Expedite law on front-of-pack labelling with clear timelines: Experts

Nutrition experts, public health advocates and civil society organisations on the World Obesity Day on Thursday urged the food regulator to expedite the law on front-of-pack (FoP) labelling with clear timelines for implementation for the industry.

The appeal comes at a time the FSSAI is known to be holding consultations with stakeholders on the issue. In 2013, an expert committee set up to look into junk food in schools recommended the need for FoP labelling for calories, sugar, fat, saturated fat and salt. Since then there have been multiple panels, but no final outcome yet.

“There is no time for delay. The FSSAI must come up with a law now with clear timelines. The front of pack labelling has been under discussion for seven years. Many affected are multi-national companies who know the global best practices but dilly-dally as much as possible in India,” said Amit Khurana, Programme Director, Food Safety and Toxins Unit, Centre for Science and Environment (CSE), during a webinar on the importance of the labelling.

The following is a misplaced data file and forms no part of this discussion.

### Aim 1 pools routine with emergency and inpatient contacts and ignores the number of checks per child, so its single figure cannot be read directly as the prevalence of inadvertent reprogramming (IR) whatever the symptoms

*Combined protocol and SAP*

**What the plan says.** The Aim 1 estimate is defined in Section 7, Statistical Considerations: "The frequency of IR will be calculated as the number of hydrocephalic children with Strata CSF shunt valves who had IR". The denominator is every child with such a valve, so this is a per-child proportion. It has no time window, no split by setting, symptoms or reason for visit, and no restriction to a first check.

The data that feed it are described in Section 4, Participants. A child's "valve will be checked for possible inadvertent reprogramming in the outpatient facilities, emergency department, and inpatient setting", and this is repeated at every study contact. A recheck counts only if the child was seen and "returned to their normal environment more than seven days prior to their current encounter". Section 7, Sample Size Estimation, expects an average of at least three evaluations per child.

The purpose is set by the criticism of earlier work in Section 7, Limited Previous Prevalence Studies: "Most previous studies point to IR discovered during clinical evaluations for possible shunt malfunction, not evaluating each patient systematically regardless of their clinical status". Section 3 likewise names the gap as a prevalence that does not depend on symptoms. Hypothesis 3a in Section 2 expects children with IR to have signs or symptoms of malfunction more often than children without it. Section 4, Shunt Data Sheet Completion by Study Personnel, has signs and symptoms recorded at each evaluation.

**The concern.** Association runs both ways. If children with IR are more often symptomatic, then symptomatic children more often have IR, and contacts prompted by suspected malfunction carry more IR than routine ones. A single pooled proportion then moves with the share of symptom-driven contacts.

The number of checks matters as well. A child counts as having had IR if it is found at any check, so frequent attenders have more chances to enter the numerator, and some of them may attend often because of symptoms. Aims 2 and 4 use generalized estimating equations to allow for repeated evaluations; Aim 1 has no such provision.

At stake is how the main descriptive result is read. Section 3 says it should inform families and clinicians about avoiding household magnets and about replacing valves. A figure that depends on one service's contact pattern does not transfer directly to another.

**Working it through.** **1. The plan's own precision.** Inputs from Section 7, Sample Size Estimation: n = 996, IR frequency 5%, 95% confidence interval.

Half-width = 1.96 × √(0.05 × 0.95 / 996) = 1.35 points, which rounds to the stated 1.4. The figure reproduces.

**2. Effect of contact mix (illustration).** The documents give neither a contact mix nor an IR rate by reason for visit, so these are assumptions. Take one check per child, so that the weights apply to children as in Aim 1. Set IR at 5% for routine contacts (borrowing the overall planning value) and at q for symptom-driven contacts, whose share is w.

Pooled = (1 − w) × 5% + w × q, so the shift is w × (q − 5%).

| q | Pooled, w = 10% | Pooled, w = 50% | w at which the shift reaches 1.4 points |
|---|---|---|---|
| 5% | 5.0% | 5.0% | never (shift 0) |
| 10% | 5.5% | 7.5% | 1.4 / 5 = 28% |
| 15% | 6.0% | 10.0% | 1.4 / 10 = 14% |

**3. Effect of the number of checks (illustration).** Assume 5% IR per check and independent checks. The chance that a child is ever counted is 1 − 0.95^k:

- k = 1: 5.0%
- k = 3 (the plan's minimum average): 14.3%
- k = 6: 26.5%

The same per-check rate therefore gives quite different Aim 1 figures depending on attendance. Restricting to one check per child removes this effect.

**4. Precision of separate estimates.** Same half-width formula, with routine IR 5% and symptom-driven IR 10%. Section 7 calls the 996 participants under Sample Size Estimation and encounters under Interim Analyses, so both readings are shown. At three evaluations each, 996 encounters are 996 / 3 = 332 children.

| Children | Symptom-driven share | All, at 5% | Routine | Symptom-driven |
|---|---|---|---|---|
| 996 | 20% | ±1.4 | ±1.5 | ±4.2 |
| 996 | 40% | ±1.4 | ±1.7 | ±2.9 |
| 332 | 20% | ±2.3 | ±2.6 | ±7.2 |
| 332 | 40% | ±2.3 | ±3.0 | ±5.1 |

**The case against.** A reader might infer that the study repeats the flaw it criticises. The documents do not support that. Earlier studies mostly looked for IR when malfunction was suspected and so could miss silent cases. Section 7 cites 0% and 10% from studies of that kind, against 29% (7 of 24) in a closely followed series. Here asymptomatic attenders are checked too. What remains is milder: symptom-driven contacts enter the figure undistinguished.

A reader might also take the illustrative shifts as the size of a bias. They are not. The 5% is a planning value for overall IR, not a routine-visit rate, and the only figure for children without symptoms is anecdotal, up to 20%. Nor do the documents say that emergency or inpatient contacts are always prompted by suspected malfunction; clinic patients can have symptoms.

There has been much debate over what should be the design — from logos endorsing a product as healthy, numerical indicators, “traffic light” and warning ‘labels’, but nutrition experts vote for mandatory warning labels as the most successful one.

“Warning labels are the only approach that have demonstrated a real world change in purchasing and reformulation [of food products],” said Barry Popkin, Professor of Nutrition, Gillings School of Global Public Health at the University of North Carolina. “As a public health scholar, the large number of randomised control trials and the Chilean approach have shown me that warning labels are the way forward to reduce obesity, hypertension and many nutrition related non-communicable diseases.”

Dr. Rekha Harish, a public health expert, sounded a note of caution and said while formulating rules, it is important that cut-offs for calories, sugar also take into consideration their harmful effect on children who consume junk foods from a very young age.

This article is closed for comments.
Please Email the Editor

Printable version | Apr 22, 2021 9:19:15 AM |

Next Story